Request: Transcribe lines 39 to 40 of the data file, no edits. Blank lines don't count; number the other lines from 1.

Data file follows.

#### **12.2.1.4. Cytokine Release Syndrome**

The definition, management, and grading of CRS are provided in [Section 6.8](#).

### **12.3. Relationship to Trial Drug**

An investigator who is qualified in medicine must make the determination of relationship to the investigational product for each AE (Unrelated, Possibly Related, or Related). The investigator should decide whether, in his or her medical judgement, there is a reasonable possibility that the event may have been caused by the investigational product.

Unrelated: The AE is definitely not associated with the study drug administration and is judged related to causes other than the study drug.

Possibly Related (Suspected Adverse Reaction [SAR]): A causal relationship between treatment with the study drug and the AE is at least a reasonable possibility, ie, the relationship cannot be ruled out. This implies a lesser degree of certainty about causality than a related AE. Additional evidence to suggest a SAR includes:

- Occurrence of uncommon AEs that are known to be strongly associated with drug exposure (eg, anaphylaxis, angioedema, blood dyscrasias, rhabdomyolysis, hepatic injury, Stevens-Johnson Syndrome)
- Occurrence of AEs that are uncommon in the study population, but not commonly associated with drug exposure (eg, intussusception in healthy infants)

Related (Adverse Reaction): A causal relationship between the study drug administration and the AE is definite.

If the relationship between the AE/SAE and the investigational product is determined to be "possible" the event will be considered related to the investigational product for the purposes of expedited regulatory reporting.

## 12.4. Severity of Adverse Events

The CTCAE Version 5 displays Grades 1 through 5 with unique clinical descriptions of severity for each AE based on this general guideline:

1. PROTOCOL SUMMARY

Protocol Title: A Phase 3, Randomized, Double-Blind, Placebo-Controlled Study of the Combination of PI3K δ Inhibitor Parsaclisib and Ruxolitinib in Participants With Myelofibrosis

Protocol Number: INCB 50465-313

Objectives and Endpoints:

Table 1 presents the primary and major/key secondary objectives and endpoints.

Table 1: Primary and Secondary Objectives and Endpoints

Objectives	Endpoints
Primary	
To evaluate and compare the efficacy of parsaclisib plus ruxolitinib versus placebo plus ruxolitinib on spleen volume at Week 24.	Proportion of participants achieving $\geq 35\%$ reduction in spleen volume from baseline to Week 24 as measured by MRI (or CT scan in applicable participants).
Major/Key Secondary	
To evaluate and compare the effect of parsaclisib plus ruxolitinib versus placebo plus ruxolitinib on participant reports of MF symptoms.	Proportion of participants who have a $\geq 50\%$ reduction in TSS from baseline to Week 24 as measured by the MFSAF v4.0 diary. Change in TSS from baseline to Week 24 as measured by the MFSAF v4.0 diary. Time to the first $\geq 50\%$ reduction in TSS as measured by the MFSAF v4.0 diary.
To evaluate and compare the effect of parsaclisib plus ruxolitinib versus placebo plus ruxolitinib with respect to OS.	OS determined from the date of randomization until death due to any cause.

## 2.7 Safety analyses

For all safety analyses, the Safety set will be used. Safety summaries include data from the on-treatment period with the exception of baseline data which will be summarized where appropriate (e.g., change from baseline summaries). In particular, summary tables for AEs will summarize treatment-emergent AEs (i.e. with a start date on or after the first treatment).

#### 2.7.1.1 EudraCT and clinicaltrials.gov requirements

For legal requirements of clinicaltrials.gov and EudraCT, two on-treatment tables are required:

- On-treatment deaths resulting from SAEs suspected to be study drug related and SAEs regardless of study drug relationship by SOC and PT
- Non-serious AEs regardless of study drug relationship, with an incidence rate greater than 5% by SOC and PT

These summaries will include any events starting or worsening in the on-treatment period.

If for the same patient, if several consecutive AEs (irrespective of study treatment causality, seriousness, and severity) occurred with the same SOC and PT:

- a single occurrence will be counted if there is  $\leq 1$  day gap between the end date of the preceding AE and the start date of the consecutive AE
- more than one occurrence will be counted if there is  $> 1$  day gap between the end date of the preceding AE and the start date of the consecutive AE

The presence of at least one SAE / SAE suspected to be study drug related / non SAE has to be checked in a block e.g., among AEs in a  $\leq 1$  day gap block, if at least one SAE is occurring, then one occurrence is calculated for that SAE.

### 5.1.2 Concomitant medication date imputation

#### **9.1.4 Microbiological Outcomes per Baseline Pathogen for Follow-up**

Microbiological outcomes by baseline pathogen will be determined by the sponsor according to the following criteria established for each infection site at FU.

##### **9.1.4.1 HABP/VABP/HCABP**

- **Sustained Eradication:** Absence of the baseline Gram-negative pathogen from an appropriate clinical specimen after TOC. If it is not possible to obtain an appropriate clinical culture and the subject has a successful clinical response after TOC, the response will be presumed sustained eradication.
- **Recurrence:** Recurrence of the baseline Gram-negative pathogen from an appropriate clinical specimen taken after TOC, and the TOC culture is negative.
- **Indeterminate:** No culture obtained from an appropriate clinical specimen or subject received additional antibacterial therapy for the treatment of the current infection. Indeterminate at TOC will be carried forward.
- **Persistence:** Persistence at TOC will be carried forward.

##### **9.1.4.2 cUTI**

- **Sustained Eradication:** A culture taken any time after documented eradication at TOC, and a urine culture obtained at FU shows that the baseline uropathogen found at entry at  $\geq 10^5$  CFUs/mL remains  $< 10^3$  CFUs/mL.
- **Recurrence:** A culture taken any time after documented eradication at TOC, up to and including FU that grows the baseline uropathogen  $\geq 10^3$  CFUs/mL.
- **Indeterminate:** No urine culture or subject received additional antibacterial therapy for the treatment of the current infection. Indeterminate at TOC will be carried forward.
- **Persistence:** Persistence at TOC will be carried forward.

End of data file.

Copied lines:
##### **9.1.4.1 HABP/VABP/HCABP**

- **Sustained Eradication:** Absence of the baseline Gram-negative pathogen from an appropriate clinical specimen after TOC. If it is not possible to obtain an appropriate clinical culture and the subject has a successful clinical response after TOC, the response will be presumed sustained eradication.